The Courier News from Blytheville, Arkansas on February 8, 1945 · Page 4
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February 8, 1945

The Courier News from Blytheville, Arkansas · Page 4

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Blytheville, Arkansas
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Thursday, February 8, 1945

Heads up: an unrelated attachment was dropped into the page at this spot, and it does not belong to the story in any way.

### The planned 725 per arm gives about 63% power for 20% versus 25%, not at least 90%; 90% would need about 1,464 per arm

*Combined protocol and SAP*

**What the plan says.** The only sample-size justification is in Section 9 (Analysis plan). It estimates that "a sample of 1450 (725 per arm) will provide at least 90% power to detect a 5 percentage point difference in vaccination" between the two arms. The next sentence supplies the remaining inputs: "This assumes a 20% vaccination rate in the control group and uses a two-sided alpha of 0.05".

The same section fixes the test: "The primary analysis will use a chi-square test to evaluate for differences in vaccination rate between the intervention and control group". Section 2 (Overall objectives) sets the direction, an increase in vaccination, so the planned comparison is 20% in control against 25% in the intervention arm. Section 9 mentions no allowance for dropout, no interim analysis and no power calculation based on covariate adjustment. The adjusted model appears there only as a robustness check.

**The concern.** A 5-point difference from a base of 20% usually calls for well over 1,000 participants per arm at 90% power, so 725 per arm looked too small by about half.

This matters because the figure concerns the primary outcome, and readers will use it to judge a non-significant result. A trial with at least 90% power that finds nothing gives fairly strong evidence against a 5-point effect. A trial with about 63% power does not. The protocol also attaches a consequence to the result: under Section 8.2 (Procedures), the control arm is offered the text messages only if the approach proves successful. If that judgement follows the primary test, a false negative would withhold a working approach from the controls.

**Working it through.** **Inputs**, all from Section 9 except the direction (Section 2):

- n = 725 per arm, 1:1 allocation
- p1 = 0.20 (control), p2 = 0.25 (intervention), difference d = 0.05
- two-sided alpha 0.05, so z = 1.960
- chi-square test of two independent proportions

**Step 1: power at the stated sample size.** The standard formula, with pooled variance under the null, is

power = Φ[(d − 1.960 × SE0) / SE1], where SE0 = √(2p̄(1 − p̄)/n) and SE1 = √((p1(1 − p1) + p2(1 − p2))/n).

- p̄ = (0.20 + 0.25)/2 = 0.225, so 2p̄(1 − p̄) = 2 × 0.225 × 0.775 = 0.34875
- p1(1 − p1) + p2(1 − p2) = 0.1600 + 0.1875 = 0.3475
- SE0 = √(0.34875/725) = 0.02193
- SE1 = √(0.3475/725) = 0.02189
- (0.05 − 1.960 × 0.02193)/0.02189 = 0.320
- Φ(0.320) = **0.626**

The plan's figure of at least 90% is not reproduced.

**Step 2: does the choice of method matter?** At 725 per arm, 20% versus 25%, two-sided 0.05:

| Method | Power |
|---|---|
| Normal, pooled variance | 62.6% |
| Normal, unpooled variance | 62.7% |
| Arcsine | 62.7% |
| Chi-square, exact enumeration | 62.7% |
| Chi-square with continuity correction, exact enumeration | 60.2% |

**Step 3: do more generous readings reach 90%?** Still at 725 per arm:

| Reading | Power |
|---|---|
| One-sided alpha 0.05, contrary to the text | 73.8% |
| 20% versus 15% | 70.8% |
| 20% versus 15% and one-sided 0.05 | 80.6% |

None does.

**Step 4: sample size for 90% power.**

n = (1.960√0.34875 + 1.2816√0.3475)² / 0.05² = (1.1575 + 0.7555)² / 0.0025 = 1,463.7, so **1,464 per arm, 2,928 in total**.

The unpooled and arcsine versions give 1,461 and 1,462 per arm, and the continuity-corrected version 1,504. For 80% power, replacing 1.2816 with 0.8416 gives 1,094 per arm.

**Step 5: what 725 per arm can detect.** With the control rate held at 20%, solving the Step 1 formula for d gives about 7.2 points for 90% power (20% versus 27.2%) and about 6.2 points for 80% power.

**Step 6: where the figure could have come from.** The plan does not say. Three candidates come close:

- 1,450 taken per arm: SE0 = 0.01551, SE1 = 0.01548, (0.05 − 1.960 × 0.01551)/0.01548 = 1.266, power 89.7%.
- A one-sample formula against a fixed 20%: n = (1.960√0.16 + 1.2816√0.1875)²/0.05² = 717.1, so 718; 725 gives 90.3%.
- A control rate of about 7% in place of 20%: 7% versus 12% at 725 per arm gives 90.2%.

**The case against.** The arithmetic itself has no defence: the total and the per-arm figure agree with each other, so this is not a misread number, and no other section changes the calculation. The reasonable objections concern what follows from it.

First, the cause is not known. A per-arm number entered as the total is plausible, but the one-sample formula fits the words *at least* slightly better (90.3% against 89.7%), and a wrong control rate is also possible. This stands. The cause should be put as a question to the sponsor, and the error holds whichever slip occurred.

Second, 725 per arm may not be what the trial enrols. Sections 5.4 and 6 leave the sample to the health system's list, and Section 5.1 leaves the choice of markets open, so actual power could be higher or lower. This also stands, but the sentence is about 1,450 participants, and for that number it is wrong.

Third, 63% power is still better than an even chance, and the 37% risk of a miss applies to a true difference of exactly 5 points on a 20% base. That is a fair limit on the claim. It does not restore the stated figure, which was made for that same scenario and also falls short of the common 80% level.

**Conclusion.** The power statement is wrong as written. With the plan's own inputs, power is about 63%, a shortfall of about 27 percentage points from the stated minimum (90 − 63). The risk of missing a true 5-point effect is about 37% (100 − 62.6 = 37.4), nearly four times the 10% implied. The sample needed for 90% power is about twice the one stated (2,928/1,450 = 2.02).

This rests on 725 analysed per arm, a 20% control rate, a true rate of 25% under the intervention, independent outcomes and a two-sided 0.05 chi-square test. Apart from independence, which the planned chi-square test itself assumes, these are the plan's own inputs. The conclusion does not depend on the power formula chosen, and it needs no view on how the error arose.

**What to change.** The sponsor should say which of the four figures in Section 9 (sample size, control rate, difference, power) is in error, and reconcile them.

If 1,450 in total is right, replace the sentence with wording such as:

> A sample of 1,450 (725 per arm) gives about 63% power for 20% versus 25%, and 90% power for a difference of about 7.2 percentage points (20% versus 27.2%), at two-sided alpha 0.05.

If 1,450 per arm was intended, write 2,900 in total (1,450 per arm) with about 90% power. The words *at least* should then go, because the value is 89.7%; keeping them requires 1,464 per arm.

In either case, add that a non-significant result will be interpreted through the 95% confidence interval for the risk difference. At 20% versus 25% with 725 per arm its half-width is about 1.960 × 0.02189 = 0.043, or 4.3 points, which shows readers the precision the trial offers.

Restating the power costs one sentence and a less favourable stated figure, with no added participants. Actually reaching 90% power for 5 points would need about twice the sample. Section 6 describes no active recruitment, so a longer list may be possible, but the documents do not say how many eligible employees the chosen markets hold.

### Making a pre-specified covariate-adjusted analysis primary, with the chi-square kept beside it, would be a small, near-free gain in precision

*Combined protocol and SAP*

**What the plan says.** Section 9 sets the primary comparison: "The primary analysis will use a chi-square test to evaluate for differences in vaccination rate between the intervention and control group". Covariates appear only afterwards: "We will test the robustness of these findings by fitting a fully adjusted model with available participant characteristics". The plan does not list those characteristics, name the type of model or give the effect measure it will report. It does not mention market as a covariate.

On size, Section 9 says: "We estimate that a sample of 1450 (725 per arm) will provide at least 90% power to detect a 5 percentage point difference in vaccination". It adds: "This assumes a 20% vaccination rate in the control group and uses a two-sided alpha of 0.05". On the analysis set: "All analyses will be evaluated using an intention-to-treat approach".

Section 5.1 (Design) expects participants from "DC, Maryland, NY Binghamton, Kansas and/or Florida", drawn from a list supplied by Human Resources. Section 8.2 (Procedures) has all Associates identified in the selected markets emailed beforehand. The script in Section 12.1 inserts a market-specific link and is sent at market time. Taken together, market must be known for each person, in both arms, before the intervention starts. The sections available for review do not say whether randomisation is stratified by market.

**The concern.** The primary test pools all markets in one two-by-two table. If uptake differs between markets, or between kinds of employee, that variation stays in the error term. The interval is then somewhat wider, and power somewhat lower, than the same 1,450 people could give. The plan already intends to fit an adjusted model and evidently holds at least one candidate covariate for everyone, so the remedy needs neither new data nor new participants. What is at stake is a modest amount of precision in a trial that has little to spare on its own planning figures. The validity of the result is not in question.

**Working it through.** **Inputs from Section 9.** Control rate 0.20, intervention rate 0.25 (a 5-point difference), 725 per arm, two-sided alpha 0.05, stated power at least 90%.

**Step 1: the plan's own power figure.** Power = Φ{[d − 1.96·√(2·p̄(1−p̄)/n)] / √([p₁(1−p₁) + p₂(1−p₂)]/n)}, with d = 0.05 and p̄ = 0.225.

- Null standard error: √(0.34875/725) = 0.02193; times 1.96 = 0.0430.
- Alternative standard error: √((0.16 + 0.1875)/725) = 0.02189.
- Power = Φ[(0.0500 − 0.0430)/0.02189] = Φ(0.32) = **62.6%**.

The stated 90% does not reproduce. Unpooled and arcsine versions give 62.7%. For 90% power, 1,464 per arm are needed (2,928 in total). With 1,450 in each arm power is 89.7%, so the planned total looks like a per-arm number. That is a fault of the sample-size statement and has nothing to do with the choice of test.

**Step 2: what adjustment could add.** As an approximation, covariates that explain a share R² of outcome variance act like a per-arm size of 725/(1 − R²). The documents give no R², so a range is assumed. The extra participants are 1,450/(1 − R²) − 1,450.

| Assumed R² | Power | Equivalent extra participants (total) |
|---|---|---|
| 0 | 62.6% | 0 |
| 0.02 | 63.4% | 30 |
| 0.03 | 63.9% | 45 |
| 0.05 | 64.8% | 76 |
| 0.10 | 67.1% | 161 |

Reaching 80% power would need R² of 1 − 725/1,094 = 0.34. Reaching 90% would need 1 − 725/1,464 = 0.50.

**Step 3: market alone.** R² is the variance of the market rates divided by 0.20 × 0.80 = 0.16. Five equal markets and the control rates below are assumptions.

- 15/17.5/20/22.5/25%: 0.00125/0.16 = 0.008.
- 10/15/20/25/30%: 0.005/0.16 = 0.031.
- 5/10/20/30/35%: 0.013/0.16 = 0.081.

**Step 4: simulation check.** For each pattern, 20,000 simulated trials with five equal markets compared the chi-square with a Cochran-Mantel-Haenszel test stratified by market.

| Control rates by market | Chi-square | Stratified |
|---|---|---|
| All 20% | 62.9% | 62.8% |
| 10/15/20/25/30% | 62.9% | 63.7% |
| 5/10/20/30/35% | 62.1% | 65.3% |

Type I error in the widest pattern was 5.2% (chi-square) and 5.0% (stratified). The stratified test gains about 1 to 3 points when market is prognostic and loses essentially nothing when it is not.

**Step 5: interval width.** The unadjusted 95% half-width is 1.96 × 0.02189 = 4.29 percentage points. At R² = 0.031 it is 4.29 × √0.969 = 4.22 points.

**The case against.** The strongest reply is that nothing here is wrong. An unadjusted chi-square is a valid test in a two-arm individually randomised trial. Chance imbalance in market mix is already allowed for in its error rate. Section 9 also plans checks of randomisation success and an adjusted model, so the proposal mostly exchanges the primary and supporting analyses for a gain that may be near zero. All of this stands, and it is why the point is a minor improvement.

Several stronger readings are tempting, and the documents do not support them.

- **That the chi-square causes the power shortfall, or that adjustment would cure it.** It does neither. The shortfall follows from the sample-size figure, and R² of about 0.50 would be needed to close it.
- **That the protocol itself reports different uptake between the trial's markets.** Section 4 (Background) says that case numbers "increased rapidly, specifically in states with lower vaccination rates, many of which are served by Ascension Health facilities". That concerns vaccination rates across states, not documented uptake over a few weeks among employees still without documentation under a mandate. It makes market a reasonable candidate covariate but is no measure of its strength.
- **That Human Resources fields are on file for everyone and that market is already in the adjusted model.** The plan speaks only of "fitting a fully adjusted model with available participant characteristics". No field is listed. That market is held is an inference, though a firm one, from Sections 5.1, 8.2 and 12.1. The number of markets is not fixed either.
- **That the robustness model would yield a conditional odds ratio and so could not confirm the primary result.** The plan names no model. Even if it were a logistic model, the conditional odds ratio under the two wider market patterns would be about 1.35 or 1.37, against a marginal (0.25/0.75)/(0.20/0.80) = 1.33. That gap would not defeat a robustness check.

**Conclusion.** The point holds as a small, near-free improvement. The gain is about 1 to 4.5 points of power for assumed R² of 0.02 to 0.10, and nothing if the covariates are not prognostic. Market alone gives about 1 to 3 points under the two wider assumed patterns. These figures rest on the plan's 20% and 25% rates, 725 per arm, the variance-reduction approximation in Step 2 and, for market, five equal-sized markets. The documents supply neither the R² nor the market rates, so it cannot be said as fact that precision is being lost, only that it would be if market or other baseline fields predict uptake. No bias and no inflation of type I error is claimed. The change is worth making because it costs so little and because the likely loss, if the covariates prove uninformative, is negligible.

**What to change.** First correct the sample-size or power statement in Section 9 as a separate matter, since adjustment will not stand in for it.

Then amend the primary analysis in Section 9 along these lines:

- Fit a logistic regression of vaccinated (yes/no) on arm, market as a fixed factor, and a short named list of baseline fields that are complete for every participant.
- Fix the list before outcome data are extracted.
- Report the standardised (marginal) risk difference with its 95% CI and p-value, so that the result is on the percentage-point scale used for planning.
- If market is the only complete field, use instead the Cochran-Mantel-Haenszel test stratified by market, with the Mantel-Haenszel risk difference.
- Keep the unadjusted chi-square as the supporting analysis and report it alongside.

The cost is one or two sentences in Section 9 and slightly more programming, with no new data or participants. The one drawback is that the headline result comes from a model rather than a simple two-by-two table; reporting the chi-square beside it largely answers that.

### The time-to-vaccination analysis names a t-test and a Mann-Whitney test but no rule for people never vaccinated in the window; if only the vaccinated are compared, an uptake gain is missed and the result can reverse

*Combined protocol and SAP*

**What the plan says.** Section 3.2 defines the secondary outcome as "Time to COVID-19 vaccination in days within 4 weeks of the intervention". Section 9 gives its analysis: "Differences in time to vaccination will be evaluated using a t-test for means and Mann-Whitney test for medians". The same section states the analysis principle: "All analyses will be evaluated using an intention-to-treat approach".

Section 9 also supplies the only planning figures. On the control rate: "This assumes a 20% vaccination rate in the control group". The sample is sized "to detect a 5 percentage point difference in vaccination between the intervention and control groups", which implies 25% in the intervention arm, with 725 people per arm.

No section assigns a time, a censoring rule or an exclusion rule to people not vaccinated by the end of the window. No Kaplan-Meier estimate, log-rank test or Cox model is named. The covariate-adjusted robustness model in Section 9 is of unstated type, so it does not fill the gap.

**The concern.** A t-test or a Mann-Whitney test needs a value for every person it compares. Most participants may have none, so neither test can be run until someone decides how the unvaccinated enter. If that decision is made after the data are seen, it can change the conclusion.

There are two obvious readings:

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fAtiEFOUK BLYTHEV1LUJ UOU81EK NBW8 i'HE BLVTHEVFLLE COURIER NEWS THE:OOURHSR NEWS CO. H W. HAINES, Publisher ' SAMUEL-P. NORKlS, Editor <. JAAtiS A OATENS, Advertising Manager fc. J 1 " Sole National Advertising Representative*: Wallaw WiUner Co., New York. C)iJca«o, De- trolt, Atlanta, Memphis. •"" Published Eyery A rterbodt'Except Sunday 4 Entered as second claw matter at the poet- office at Blythevllle, Arkanm. under »ct of Congress, October 9, 1917. Served by the'United'Pros __* SUBSCRIPTION RATES By carrier In the city ot Blythevllle, Me per week, or 85c per month. ' By mail, within a radius 'o{ 40 miles, J4.00 per .year, '$2.00 for six months, 11.00 for three months; by mall outside 50 mile zone, $10.00 p«r year pa j able In advance ; r Patriotism Revived H seems ias,h and impertinent to nt- . ,lemirt any commentation on w'.iat is piobably the war's most eloquent and inspuing stoij. And yet we cannot re- fiain from calling attention to the ic- * action of 'two of the American prisoners' to their dramatic rescue from the Cabpnatuan camp on Luzon. One of them shouted "God Bless "America!" The other, befoie he gave l\vay to his emotions, said "It cut, light 1th- h me — the flag." >\ e should imagine that few Amen^.cans lead those words, in the stories of Hhe ^rescue, without a feeling of pride ^ar.^ nn honeat jump in their throats. •-'Ar>d we should also' imagine that v.ith ^tha\ feeling, perhaps, the emotion of "patriotism regained much of its former „* prestige, ~ Li the sophisticated America of the ilast 30 or -40 years, one just didn't <• spontaneously iinoke- God's blessing: up-on Amejica. Rather, one, was inclined /to magnify America's faults and to dn- Tmiss her virtues iimply <!3 so many ;,niaiiifescauous of materialist prosper- ,-ity. And' one left all e:>piessjon at the ;;sight of the flag to Francis Scott Key ;_and the Pouith of July biator.s. " Thai at least 'was the ic.iction of ' most of oil'- intellectual leadeis, particu- ^laily m u.o Twenties And there was isoine o.ciibe for it Many of their fellow Amfjncans \\eie coin meed of Amei- yica's peite:tion, and defended that com- 'Jplacent conviction fieicely « ,, Bu t llie leaction defeated itb pin yrose.- Such phrases as these aoldieis, ••used would ha%e been laughed O tf !t stage, i-nseied at in books, picked to •"pieces in conversation In many circles patriotism '•"•- actually something to L,be ashamed of '„ But the i\a.- has shown us all that "civilization itself lias largely been prc- tsuvcd by our once-dendec 1 malenalism *Jfc has shown us that we could have ^spiritual as well as mateiial giowth in Mime of emergency. And we have now come back to the day when a boy can •cry "God bless America 1 " and anothei tan weep on seeing the flag, after a .painful 01 deal of learning, day after "hnngiy weary day, what the absence of that flag can mean And \\e can all •share then emotion and be moved by -it j Some may fear that manj soldicis, 'feeling as these lads on Lu«m felt, will • come home with a desire to find and kpep America as they left it, and thus ^encourage reaction or strife. 1 But patriotism can be revised as Jivell as revived It need n<H degeneiate into chauvinism and foreign bi&s as -long as our national life is governed by .decency and unity. We have seen, fji :all our imperfections, too manj m- >tances of those virtues dm ing the war ,"to doubt that t In the meantime, it is good to wel- ;come back a little old-fashioned, un-abashed patriotism after all these cyn- »ical years. Fair Exchange? The War Department has replied to a.complaint of Kep. John E. Anderson • of California that American soldiers in France, under present arrangements with the French government, arc getting only one-fifth as many francs as their dollars would bring on the open market. The Army' spokesman told Mr. Anderson that, soldiers are receiving full pay in United States dollars, "or the equivalent thereof in legal tender local currency." lie also explained the causes of high prices in France. But he did not seem to dispute the congressman's .charges. Tlje question still seems to be whetl'wr a soldier, if he got dollars in- s!ead 01 francs from the Army paymaster, could go to a bank and legally get five limes as many francs as he is receiving now. If this is so, then surely a neiv exchange arrangement should be nifidc with 'the French government. After all, prices arc just as high for the soldier on leave in Paris as they are for fho correspondent, the lied Cross worker, or anyone else with dollars in his packet. Biggest Convoy Some late statistics on the record- breaking convoy of 1G7 merchant ships •that crossed safely to England some weeks ago serve to illustrate agaiii the remarkable success of the anti-subma- Hnc war, the efficiency of Allied escort, and the splendid work of the merchant marine of ours and other nations. More than a billion Ions of cargo were shipped in this one trip, including' 10,000 trucks and other vehicles, and « variety of materials that ranged from food and lumber to locomotives and explosives. These same statistics reveal ihat 75 of these 1G7 vessels (43 per cent of the convoy) were American. This too is rii- markable, considering the dispersal of our shipping to the various theaters of war, and the slate of our merchant .marine at the war's outbreak. And it is another tribute to the skill and tireless •industry.of the shipbuilders who made it possible. Cl inical Conjecture The city health officer of St. Paul, Minn., says that colds, fin, pneumonia! tuberculosis and other ills are traceable lo chills caused by wearing bobby socks. Maybe ' it was the socks af ler all, and not Sinatra, that caused all those swoons. It Is the hope cf this jM'.icn thai Die people will discover that 11 Is not necessary to have political machines to make democracy operate, rt we nre lo sec our way through the present wcf crlfls nnrt to mnk-e (lie most ol postwar opportunities we will have to set our own house In ofder.-Jnsuer McL = v>- ( Socialist mayor of BrldgEUovt, Conn. * * . • Chira has the capacity and (he desire to develop herself• liidusltially with American aid. If that aid Is realistically planned, and il financial arrangements arc put on a sound business basis China should soon after the war begin to replace Japan as the leariir, B industrial nation of the Orient.—Donald M. Nelson. THURSDAY, FEBRUARY 8, 1945 SIDI GUNCO CPNG co»t. mi rmcA tuivitt. inc. , "Well,; Bub, 1 guc'sls pulling il on my van conies ncxi to I. ' : "' '-. ; .". 'iJroadcasliny it!" •THIS CURIOUS WORLD rWBUai CAM YOU FILL IN THE COtOftf IN THE FOLUPWIN& BOOK TITLES? ' There's an End to Ail Things • . . ...—........-»,.,.—. ——... . . i^ xjt*m-#>*jtf* ->• -ac. ^•^LA.-V .. • _. —•• : . j :i««jnj*il' ;,.. ^P~~—,-.-»—r."""" ••——-• -->-— — -. ... •^ " "~- A^nnouncements The Courier News has been au- horized to announce the following •andldncles for the Municipal Elec- lon In April. Municipal Judge OEOHOE W. BARIIAM Dr. W. A. Taylor Veterinarian Phone 453 See At Phillips Motor Co. . ' • fy RICHARD LLEWELLYN ' '"••'•'' — PLUSH BAPEK5." ' *r SW.A\. THACKERAY • r-f— -ROVER;- , f IN WoRl COOPER. ' , ) BLOODHOUNDS ONCE TRAILED \ A BURGLAR /i5-/H/4£T... , FROM WEDNEStW MORNING TO FRIDAY MIGHT...AND CAUSHf HIM. T. M. SEC. U. 5. PAT. OFF. • ANSWER: Grrtn, yellow, red. NEXT: Nature's life preservers. In Hollywood BY ERSKINE JOHNSON NEA .Staff Correspondent .i.OH.YWci'ob. — Robert Young went to'_wbrk In a new movie the YOUNG GROWS Ul Young hor, inisscj out on a lot ''es JiT.ause stuciio executives .— v .« „„..,. ... - new movie me - —' ' "- 11 - .,v»».^ ^.v^v. t .. t other d£y titled,. "Those Endear- sald llc looked too young. Although Ing . Young 'charms." The titlej-hfe oidn't get the role of Capl. should be: "Those 'Enduring Young p* 1 ' 1 L->"-<;nt In "Thirty Seconds Charms."' Thb picture Ls Young's Over Tokyo," which he wanted . 77th-and,1945 Is' 'his 15th year AS a star for the Carrie studio. M-G-M. It's a record hard to beat In 'this village where you can be the toast of the .town one-day and scraping toast in . a restaurant kitchen the next. young still looks BS young as the day. he made his film debut. Bui when he remember,-; Shirley Temple silting on his knee in a movie when she was four arid then To reduce Japan to miutary Irapol( , nc6 ^ not to c'cny hor the right to live and prosper Dr. Disc,, h- sl ,eI,-Fen S Poe. member Chines Supreme Nnlionnl Defense Council. ... ... " ' * he says. I'd go nuts if I We shall no', have enduring peace unless we ! Corking." c:hKr.te our youth lo Ihc full responsibilities of citizenship, and we cumct do that while Ignoring Ihc problem, of pc.ce.-Dr. Everett Case present Colgate U. «es her down dancing at Giro's he admits: "I get a llltlc scared." Be says he will never retire from the screen, though. "Pictures arc my avocation n,> well as vocation," ' wasn't veiy badly, a test he made for the part vavc him a great deal of satisfaction. Studio executives looked at it and said, "Young, you're too old for the part," "I practically kirscd 'cm," Young said. "I guess I'm finally growing up," paise cavanau'jh, Ions-time pal of Ernie Pylc and technical man on Pylo for "O. I. Joe," arrived on the set the other rtay at a crucial moment. Ernie, played by Burgess Meredith, was climbing into his sleeping bag, on a cold night, without anything covcrin<; his bald head. C«va'nau<*U gasped, then rushed to Director William Well- Visit Us In Onr NEW BUILDING Located at 121 E. Main St. T. t SEAY MOTOR CO. Chrysler Dealer - Paris & Serric* 121 E. Main . Phone Z1ZZ Complete Super Service Station! GOOD GULF GAS AND OILS ... GOODRICH TIRES . . . WASHING . . . LUBRICATION . . . TIRE REPAIR . . . ROAD SERVICE. We are never too uusv lo appreciate your business. BLAN HEATH aln AUTO AND HOME SUPPLY Phone 828 Whole sole your worn footwear for Winter and obtain sturdy wet resisting soles, greatly lengthening the shoe's life, GUARANTEED TIRE RECAPPING! 24 Hour Service A.IKW—Vulcanizing «nd Tire Repc" WADE COAL co. N. Hwy. «1 CEILING PRICES Phar.= 2291 SPRING OATS FIELD SEEDS — GARDEN SEEDS Poultry, Dairy and Hog Feeds Blytheville Soybean Corp. 1800 W. Main St. Blytheville, Phone 856 REMEMBER id, ^Wiftwi^ c»jj'2>vr,<* »f I«:A sesvicc. eye. roan and raid that was the last Iliinj Pvle would do—that space ot baldness is very sensitive. QurBoording House with AAoj>joople Out Our Way By J. R. Williams - ME Y VEH. SHE ER OF A. C,AU ! UOBODV iM TH' , ELSE CAM .SEE BUT A POWDERiM' \ SS/IALL StC- HER. MOSE; J-TlO.M OF -liM jE TIME . ... SHE - -i NEVER WWO STROSSUf^G. Ort& BV w/ rtEvfei WE^TioMTW il^w wS^sV L ^^^-r^ % <f«OCk6D\V CoSl,%TS 00 p W 60 MUCH TROUBLE li ME vOiTH THAT IMK- xs PILES iMTb VJEU.*~LETj TALCUM POWDER) IMSUL7 FOR "HSM TO GIVE Me SUCK UGLY OLD HORSE 1H6Y SO MMay PRETTY S ON IMS TIT BOYS TELL ME COOL'MOV), LEAMOER = Young plays a young Air Force mm- lieutenant on the raafcc for f,ii- • pyle' raine Day in "Those Endearing They , t -=,, lw u,u .^ui.u-^i,, mir- Young Charms. "l m a wolf," he gcss wearing a slocking cap. says, "bul there's no smoke coming. " • • • out of my nostrils." ! CABMEI, MYKKS AUTHOTIS TERESA WRIGHT may <!o the K-id on Broadn-sv this fall in "Eo'iinox." eo-siithon'rt by hu-band Niven Huseh nnd Marion Parson- net. . . . Carmel Mvrrs. the silent film InveK is collaborating with Ki'ii Ennnnd on an orislnn! screen play. ".Tnin'iiny to stardom" . . . Van Johnr-nn has discovered Shirlev Patterson, one nf "The Harvey Girls." and slir',- taking, rhinnba lemons lo kmo no will) Ihe htp- rwirmim Van. He's the No. I onn- t"0-lhrce burnt) exoert of movie- villc's siipner cliilt set. ... In our list of actors returned from th TUB STOBYt Al Ihc ngc or 10. !_ Krrdrric Chopin'B ilextcrltj- nl ; Ibc l>lnnoforl». lin.s nlronilj- rn.-iilc I Mm n iicrunn or nulc- In ihr lllllr Vollnh vllln^u of /plnjoiv.T AVoIn. Count Sknrlirk. un-nrr nl Ihp vlllnprr. .hns Toijui-Nfril thnt lip \ilny In n plililtit rr)ti<.i'rl nt Wnri«n^r. One dny \\liilr Vroil- <rlc l» prnrllclnp: for Ihr K rfal o.vcnt, hlM iiln^ln^ stulilpnly I)|H- nolvrft Into n nrrlm (if dlHrhdriln. * ProfcjiRor Klnncr riMhrfi into the ' room fo flnrf Ms rrotruft ulnrliiK, not fit the kpyhunnl, 1ml out of Ihr >vlndnw nl jiomc pcnNntils In I rhnhix >rhv nrr liring liroililcd * * » ' • IV THE 'SONG OF FREEDOM TfREDEIUC when away from Ihe pianoforlc was happiest in the .fields where he would watch the hard- raw-boned men and women work the earth, llc learned, by watching, how Ihcy planted their 'potatoes and their cabbages and •he learned, by listening lo the iwords ot his good professor, .how illiosc who did Ihc planting and the reaping did not do it for themselves but tor the lord of the .manor and for his household who lived in the great house. His thoughts, never on today, were always on tomorrow. It was in his head how unhappy they were and how happy they Promised and hoped for: A crosftown battle between Para- nifHinl and roth Centm-y-Fox for I hi' year's Academy Oscars—"Wil- son'' vs. "Going My way." Both deserve O.'rars. bu!, fro'n whero we sll it looks like everything will go Ring Crosbys way. Steel replaced 559,000,000 pounds of non-ferrous metals In Armv ordnance specifications in 1942 arid their bent bodies, never to bow again. He •heard wilh his inward ear their all but broken spirit burst into 'thxmderous music—into a song of .freedom. It was already ringing in his cars, a song lo remember, n song lo ho heard some day n «am tfl inj mor» WM RVTI, FO TUF FURNITURE Tor J E.'M»lft Fum. Co. " Phone U« even throughout the world—a rising chorus of free men. In their company, in their coarse but kindly talk, he lost all shyness, all limidily. The smell of Ihe rich Polish earlh on (heir clothes and on his own was good to his nostrils. This earth, 'it was his and theirs—theirs— . together. They should know that • and nol work it lo give ovc.r Ihc .frnits of it lo strangers. Why did ;they do. that? .Was it-because their masters would otherwise hurt them with whips? By whal right did one man raise a whip to another? "Poland is not free." That was the answer Prof. Jozef Eisner had given. * * * CIX days before the charily concert in Warsaw at which he was lo make his first public appearance as a pianist, Frederic let his teacher Prof. Jozcf Eisner in on a secret. •Tvc been talking to Jan and Tylus, and we have decided—" Professor Eisner said: "Yes, and whal have you decided?" Frederic said softly: "We have decided—when we grow up—Ihat -U^ Ihe boys ave going to help." "—Humph. So you have decided that? Eh?" Frederic nodded. "Well, Ihat is all right. And now thai it has been decided, you will do something else. You will put down the name of Jozef Eisner." "Yon!" "—Teh, tch, do you think Jozet Eisner will not be here? Is Ihat whal you Ihink, you litlle rascal? You will put down Ihe name immediately—do you hear?" "Yes, Professor." "—That's better." "We have secret meetings—" Jozcf Eisner peered over the rim of his spectacles. 'Oh, you can come if you want to." . "—Umm. Thank you. Well, nothing will keep ine away— nothing." "We meet in a cave." "—So? Well, that is all right, loo." "You won't tell Papa?" "—Me! Jozct Eisner an informer!" "Oh, not that, Professor. Only if Papa knew, he'd worry—and if Ihe Czar ever found out—-" "—The Czar! Jozcf Eisner spits on the Czar!" "I spit on him all the timo," Frederic said. "If he ever found out ho wouldn't iet Papa leach any more and then there wouldn't be any bread in the house and—" * * * <•<•— •pliEDERIC, Ihe Mozart, please." Jozcf Eisner filled his long-shanked pipe. "Ml right, all right, now let's get on." fie pushed the tobacco down into Ihc bowl wilh his forefinger. Frederic meanwhile had begun to play. Jozcf Eisner cocked his ear. "Is Ihat Mozart?" "No." "—Ah, I thought not. What is that?" "H's Frederic Chopin." "—Oh, ho!" "I wrolc it. It's a wallz." "—Umph. Thank you for tcU- ing me." "Don't you like it?" "—Oflhand, not at all. But how can I say until I hear it?" "I think it's very nice," Frederic said. His fingers danced over the keys. Jozef Eisner said: "I'll decide that, please." Then as Frederic played Jozef Eisner dreamed. "Frederic," he said, "do you know what a wonderful city Paris is? It is the capilal of the world. There is nol a great musician nor a great ariist who does not go lo Paris at some lime of his life. You lop will go there, and I will bo with you. Yes, no doubt about it. You will play before a thousand people and they will all be shouting, each and every one of them, 'Bravo! Bravo!' Ah, there will he lalk when Ihcy hear you. And do you know what they will say? "What will they say, Professor?" "—Well, for one thing, they will say this is Frederic Chopin, and he is Polish—" "I am proud of that, Professor." "—Umph. I should hope so. Thcy will say also that his people ought to be free and maybe we can help them." Jozcf Eisner tapped his head. "Frederic, it's all here. And some day, no doubt of it, yon will be Ihc voice for thousands and thousands who have no voice, and you will speak, 1 rcaeric, not from your little cave bill from the public platform! I have Ihc knowledge. I know!" (To Be Continued)